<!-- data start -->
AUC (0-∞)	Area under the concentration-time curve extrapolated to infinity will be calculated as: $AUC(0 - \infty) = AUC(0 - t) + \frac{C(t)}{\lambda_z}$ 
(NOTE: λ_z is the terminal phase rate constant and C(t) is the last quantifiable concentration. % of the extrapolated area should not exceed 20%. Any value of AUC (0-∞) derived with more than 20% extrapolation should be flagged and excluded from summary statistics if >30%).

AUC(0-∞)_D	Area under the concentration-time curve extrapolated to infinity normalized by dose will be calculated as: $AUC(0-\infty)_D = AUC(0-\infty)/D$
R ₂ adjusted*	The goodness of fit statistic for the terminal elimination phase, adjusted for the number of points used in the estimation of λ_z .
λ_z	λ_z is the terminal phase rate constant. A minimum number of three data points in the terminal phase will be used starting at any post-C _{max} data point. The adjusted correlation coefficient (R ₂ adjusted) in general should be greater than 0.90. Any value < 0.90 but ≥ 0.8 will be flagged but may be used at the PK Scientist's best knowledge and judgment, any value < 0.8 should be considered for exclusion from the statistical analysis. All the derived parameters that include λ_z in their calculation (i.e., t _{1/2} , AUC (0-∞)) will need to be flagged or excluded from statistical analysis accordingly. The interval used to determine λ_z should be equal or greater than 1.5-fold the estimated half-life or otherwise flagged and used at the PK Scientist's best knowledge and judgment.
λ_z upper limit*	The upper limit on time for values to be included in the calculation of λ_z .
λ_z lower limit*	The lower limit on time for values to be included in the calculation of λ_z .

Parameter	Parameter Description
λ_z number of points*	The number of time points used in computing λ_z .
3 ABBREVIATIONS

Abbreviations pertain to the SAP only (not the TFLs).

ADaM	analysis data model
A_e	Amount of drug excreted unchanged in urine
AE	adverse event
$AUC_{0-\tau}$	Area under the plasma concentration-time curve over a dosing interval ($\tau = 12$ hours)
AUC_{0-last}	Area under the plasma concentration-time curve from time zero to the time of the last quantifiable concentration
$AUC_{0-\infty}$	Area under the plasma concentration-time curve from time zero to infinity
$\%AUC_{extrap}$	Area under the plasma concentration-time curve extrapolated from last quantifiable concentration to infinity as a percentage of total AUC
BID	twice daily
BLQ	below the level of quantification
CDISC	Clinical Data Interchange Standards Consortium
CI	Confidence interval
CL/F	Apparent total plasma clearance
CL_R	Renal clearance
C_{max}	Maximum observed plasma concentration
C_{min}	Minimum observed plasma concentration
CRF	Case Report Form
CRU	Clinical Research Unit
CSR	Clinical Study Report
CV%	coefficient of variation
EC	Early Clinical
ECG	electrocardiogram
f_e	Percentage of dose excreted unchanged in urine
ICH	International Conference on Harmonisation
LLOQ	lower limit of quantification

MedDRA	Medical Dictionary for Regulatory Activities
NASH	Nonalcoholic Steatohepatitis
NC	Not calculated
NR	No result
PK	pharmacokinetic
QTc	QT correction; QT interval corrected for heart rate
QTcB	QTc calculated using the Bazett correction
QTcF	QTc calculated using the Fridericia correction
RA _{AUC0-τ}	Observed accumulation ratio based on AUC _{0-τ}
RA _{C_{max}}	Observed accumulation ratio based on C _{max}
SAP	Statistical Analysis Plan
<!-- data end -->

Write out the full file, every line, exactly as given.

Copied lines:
AUC (0-∞)	Area under the concentration-time curve extrapolated to infinity will be calculated as: $AUC(0 - \infty) = AUC(0 - t) + \frac{C(t)}{\lambda_z}$ 
(NOTE: λ_z is the terminal phase rate constant and C(t) is the last quantifiable concentration. % of the extrapolated area should not exceed 20%. Any value of AUC (0-∞) derived with more than 20% extrapolation should be flagged and excluded from summary statistics if >30%).

AUC(0-∞)_D	Area under the concentration-time curve extrapolated to infinity normalized by dose will be calculated as: $AUC(0-\infty)_D = AUC(0-\infty)/D$
R ₂ adjusted*	The goodness of fit statistic for the terminal elimination phase, adjusted for the number of points used in the estimation of λ_z .
λ_z	λ_z is the terminal phase rate constant. A minimum number of three data points in the terminal phase will be used starting at any post-C _{max} data point. The adjusted correlation coefficient (R ₂ adjusted) in general should be greater than 0.90. Any value < 0.90 but ≥ 0.8 will be flagged but may be used at the PK Scientist's best knowledge and judgment, any value < 0.8 should be considered for exclusion from the statistical analysis. All the derived parameters that include λ_z in their calculation (i.e., t _{1/2} , AUC (0-∞)) will need to be flagged or excluded from statistical analysis accordingly. The interval used to determine λ_z should be equal or greater than 1.5-fold the estimated half-life or otherwise flagged and used at the PK Scientist's best knowledge and judgment.
λ_z upper limit*	The upper limit on time for values to be included in the calculation of λ_z .
λ_z lower limit*	The lower limit on time for values to be included in the calculation of λ_z .

Parameter	Parameter Description
λ_z number of points*	The number of time points used in computing λ_z .
3 ABBREVIATIONS

Abbreviations pertain to the SAP only (not the TFLs).

ADaM	analysis data model
A_e	Amount of drug excreted unchanged in urine
AE	adverse event
$AUC_{0-\tau}$	Area under the plasma concentration-time curve over a dosing interval ($\tau = 12$ hours)
AUC_{0-last}	Area under the plasma concentration-time curve from time zero to the time of the last quantifiable concentration
$AUC_{0-\infty}$	Area under the plasma concentration-time curve from time zero to infinity
$\%AUC_{extrap}$	Area under the plasma concentration-time curve extrapolated from last quantifiable concentration to infinity as a percentage of total AUC
BID	twice daily
BLQ	below the level of quantification
CDISC	Clinical Data Interchange Standards Consortium
CI	Confidence interval
CL/F	Apparent total plasma clearance
CL_R	Renal clearance
C_{max}	Maximum observed plasma concentration
C_{min}	Minimum observed plasma concentration
CRF	Case Report Form
CRU	Clinical Research Unit
CSR	Clinical Study Report
CV%	coefficient of variation
EC	Early Clinical
ECG	electrocardiogram
f_e	Percentage of dose excreted unchanged in urine
ICH	International Conference on Harmonisation
LLOQ	lower limit of quantification

MedDRA	Medical Dictionary for Regulatory Activities
NASH	Nonalcoholic Steatohepatitis
NC	Not calculated
NR	No result
PK	pharmacokinetic
QTc	QT correction; QT interval corrected for heart rate
QTcB	QTc calculated using the Bazett correction
QTcF	QTc calculated using the Fridericia correction
RA _{AUC0-τ}	Observed accumulation ratio based on AUC _{0-τ}
RA _{C_{max}}	Observed accumulation ratio based on C _{max}
SAP	Statistical Analysis Plan